Goals of the Civil Rights Movement Standard 8.1 E.Q. What were the key goals of the modern civil rights movement?
Goals of the Civil Rights Movement • Equal Treatment • Declaration of Independence • Reconstruction • Decent Housing • Right to Vote
Policy Changes • Civil Rights Act of 1875: outlaws segregation. • In 1883, an all white Supreme Court would declare the act unconstitutional. • Jim Crow Era: Aimed at separating races; • Making segregation legal; this was an embarrassment to the US who was trying to win over African & Asian allies during the Cold War.
Discrimination • Plessy v. Ferguson: Supreme Court rules that Louisiana law requiring “separate but equal” public accommodations is constitutional. • Affirmed the legality of racial segregation and prompted the passage of Jim Crow laws.
Right to Vote • 13th: abolishment of slavery in the US. • 14th: guarantees all Americans equal treatment under the law. • 15th: civil rights • Ability to vote. • Jim Crow laws kept blacks from voting.
Economics after the World • African Americans demanded more equitable treatment in war industries. • Fair Employment Practices Commission: Establish “fair” employment for African American during the war effort. • Established under President Roosevelt’s administration. • After the war, African Americans lost those jobs to returning white soldiers.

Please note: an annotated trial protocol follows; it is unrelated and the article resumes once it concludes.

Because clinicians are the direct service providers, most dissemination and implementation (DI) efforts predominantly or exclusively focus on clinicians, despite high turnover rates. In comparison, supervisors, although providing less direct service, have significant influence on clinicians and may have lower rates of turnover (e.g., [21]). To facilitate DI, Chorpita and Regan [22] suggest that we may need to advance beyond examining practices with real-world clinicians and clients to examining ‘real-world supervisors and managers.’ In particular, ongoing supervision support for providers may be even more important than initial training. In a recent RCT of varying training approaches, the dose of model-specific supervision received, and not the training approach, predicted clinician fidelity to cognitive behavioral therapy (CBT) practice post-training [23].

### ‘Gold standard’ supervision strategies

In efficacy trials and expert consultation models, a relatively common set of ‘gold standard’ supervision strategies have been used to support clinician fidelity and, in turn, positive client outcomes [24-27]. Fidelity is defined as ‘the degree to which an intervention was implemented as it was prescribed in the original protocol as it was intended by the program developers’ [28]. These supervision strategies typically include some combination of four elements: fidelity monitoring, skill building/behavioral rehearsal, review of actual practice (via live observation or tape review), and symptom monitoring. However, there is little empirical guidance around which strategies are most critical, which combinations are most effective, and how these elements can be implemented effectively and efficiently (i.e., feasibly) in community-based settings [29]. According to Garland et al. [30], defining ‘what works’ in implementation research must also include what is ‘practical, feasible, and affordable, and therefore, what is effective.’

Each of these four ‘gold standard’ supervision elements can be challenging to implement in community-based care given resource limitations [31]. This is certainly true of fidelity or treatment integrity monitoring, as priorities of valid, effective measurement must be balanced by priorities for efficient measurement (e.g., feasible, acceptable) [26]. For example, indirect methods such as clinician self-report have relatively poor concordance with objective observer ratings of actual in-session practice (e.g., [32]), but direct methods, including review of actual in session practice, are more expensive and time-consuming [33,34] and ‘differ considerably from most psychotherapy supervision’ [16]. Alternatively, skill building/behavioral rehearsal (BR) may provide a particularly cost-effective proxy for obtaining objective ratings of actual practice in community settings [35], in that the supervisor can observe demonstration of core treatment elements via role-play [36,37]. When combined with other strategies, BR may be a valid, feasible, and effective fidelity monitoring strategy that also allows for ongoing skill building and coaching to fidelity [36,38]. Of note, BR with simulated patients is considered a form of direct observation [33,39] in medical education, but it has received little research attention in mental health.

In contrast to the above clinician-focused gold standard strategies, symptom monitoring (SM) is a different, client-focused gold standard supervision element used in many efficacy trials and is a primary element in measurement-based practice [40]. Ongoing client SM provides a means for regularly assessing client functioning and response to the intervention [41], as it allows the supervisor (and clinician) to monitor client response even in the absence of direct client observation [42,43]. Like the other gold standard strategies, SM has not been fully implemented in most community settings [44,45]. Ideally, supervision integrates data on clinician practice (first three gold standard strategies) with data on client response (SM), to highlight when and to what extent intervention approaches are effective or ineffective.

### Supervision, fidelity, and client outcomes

Discrimination after the world • African Americans also served in the military but were in segregated units. • African Americans soldiers from the North experienced Jim Crow as they trained on military bases in the South. • Some African American veterans were lynched. • This lead President Truman to establish a civil rights commission, to support an anti – lynching law and to desegregated the military by executive order.
Issues in the world pushed the issue • Revelations of concentration camps and the “Final Solution” shocked Americans and called race relations in the US into question. • Civil Rights Act of 1957: 1st rights law since reconstruction; • Established a civil rights division in the Justice Department to enforce civil right laws. • Protect voting rights.